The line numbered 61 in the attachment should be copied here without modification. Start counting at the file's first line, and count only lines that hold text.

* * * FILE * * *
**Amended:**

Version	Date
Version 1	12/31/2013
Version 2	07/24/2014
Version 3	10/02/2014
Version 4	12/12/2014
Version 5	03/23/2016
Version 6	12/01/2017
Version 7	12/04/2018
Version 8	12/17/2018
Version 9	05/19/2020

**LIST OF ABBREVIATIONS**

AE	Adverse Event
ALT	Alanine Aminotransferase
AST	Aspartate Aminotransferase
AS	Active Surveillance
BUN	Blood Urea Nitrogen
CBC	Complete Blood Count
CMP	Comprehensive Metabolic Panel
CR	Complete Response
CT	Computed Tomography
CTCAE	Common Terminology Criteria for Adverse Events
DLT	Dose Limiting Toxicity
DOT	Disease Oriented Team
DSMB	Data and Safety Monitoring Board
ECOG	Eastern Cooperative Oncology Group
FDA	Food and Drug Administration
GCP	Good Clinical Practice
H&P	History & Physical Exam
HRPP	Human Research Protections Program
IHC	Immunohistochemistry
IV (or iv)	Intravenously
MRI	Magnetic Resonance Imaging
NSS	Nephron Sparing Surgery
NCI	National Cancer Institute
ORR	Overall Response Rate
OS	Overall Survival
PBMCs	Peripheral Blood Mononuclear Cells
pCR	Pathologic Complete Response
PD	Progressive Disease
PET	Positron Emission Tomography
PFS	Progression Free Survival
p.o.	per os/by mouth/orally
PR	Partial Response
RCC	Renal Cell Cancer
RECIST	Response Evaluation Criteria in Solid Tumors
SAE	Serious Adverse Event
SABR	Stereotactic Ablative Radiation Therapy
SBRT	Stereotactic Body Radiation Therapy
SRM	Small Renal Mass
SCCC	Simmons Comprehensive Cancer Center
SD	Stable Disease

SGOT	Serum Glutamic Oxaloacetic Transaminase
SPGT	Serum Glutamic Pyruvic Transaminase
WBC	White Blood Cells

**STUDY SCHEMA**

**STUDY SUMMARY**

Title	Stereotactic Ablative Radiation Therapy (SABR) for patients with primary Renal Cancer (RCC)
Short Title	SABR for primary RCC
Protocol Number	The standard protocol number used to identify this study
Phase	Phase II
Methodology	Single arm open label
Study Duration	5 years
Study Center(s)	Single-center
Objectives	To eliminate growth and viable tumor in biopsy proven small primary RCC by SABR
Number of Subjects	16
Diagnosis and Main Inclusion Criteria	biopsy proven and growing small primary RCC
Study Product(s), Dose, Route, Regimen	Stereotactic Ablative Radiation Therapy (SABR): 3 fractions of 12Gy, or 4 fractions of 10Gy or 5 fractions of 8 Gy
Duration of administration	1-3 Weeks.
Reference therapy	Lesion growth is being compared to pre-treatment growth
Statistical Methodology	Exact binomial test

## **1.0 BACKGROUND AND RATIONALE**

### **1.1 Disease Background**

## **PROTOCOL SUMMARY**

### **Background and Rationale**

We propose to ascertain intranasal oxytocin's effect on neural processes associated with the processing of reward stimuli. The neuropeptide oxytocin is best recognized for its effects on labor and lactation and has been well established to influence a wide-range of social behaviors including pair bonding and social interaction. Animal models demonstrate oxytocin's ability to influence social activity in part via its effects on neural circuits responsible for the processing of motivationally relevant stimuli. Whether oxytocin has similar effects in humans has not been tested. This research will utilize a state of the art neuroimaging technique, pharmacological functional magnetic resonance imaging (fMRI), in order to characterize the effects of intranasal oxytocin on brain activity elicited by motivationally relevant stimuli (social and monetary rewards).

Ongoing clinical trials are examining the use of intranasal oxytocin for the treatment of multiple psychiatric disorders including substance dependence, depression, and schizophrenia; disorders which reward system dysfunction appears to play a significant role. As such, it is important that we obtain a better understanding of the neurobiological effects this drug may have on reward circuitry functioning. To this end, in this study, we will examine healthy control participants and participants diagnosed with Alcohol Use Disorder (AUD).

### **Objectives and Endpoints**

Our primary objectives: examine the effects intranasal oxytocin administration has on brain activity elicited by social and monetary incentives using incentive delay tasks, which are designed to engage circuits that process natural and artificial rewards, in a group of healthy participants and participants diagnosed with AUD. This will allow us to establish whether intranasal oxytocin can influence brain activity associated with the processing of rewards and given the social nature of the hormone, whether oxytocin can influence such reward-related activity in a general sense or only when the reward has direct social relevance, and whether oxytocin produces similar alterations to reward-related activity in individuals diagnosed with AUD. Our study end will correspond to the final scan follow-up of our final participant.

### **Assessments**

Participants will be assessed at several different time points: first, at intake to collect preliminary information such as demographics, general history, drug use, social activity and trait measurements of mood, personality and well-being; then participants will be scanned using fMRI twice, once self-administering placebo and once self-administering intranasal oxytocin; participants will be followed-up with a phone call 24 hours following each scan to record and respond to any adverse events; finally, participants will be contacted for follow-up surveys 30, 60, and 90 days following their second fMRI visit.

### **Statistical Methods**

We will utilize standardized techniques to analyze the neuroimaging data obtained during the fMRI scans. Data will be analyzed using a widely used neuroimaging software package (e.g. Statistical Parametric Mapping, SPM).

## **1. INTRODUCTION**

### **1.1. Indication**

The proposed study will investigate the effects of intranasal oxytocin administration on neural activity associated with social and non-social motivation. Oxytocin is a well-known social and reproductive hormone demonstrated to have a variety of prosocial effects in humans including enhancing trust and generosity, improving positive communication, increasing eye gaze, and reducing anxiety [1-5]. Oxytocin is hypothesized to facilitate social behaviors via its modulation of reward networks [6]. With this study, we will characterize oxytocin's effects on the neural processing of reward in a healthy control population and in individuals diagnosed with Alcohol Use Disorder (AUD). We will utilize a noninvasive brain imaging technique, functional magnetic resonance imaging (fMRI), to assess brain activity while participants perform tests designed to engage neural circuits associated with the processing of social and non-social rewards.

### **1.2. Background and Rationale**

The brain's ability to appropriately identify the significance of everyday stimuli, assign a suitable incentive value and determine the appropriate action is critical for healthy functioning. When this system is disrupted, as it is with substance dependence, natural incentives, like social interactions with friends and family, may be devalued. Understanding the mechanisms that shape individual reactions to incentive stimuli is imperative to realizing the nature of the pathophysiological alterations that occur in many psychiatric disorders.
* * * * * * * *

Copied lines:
Phase	Phase II